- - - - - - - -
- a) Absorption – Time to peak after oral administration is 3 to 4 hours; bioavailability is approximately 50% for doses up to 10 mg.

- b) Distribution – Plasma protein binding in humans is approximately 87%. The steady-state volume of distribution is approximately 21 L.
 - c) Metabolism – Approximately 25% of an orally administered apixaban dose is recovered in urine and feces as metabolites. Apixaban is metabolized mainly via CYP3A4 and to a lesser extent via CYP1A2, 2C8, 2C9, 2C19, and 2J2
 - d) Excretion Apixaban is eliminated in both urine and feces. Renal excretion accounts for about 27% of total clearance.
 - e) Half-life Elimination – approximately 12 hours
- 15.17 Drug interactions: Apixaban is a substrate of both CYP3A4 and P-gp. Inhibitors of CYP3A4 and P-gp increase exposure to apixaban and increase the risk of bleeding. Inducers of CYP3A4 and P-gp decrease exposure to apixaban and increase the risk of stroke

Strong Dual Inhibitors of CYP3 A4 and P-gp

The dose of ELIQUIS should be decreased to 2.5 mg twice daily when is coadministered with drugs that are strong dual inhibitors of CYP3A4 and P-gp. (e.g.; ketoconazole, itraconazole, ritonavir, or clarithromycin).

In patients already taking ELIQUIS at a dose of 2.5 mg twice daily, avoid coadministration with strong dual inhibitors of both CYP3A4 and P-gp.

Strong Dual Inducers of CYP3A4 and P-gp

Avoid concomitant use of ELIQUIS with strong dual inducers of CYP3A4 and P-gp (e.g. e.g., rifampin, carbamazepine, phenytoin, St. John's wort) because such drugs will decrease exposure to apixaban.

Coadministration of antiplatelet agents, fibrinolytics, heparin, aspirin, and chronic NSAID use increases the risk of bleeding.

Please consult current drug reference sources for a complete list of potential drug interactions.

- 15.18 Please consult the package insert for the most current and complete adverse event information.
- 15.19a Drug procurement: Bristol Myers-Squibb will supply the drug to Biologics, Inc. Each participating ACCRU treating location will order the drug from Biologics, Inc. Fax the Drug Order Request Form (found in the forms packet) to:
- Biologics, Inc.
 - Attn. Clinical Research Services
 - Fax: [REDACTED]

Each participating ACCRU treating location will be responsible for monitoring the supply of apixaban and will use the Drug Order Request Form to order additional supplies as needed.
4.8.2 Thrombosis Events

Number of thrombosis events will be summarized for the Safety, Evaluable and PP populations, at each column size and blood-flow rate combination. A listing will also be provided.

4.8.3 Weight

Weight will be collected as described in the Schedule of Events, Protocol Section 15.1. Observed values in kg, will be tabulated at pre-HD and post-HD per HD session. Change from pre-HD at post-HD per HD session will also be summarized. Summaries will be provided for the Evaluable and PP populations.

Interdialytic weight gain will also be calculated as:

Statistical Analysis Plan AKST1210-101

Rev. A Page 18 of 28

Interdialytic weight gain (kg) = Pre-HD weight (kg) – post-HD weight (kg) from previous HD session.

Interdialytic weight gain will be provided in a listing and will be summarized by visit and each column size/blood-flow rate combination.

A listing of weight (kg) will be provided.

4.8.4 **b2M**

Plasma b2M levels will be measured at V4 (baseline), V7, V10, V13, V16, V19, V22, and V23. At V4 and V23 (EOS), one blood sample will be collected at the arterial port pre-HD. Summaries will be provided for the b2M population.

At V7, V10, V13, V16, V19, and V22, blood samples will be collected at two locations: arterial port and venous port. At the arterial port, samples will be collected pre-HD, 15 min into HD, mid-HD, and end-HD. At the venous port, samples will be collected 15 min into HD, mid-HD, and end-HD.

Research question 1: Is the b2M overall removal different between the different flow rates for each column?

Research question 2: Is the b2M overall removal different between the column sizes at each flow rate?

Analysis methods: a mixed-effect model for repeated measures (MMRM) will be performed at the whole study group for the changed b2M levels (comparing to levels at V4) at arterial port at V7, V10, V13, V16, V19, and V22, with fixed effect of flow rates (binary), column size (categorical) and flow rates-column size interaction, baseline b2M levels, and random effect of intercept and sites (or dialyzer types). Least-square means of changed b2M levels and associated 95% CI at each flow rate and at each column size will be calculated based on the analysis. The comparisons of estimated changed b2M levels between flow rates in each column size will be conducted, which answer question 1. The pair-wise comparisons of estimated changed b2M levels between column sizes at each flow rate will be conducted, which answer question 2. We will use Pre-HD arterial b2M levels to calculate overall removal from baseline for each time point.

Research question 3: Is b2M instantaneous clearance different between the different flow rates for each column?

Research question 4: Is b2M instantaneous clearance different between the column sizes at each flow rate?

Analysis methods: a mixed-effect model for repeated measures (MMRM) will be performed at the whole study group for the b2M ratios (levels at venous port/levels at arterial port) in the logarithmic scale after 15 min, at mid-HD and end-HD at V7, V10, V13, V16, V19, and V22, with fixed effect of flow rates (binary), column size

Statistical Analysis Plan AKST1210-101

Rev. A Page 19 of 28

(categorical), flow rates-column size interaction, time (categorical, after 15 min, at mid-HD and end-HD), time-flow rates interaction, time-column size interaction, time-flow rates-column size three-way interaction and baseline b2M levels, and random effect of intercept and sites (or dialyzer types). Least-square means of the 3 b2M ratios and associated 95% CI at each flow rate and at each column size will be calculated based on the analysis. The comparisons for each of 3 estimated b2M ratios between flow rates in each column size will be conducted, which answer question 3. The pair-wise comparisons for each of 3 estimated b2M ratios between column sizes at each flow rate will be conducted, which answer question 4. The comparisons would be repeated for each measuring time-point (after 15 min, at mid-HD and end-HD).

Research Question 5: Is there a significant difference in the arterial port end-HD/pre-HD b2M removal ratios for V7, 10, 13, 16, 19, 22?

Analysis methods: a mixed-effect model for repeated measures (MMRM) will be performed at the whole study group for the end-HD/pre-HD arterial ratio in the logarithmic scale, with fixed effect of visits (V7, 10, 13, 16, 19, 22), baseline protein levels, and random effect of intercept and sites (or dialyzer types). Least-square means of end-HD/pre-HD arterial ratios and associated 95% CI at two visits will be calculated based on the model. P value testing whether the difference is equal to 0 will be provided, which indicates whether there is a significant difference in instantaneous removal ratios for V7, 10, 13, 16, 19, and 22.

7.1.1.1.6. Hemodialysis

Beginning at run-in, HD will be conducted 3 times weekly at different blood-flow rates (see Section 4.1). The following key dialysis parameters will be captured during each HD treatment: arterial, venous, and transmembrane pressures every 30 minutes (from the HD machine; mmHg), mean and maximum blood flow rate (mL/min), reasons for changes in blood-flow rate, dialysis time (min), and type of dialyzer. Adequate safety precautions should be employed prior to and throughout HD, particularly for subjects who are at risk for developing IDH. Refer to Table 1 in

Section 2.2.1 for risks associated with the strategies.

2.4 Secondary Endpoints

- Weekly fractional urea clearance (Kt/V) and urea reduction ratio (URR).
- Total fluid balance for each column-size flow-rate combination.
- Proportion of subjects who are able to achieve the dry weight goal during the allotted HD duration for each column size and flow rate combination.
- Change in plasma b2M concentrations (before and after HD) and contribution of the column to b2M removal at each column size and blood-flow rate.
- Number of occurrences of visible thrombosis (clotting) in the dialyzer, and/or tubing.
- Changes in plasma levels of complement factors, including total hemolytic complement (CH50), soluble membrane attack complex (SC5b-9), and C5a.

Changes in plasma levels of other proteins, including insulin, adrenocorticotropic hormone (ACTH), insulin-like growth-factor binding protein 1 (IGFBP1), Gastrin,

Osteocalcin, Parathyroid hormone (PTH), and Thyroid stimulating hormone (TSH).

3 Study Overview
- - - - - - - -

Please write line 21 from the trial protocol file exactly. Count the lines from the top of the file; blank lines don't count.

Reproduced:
Number of thrombosis events will be summarized for the Safety, Evaluable and PP populations, at each column size and blood-flow rate combination. A listing will also be provided.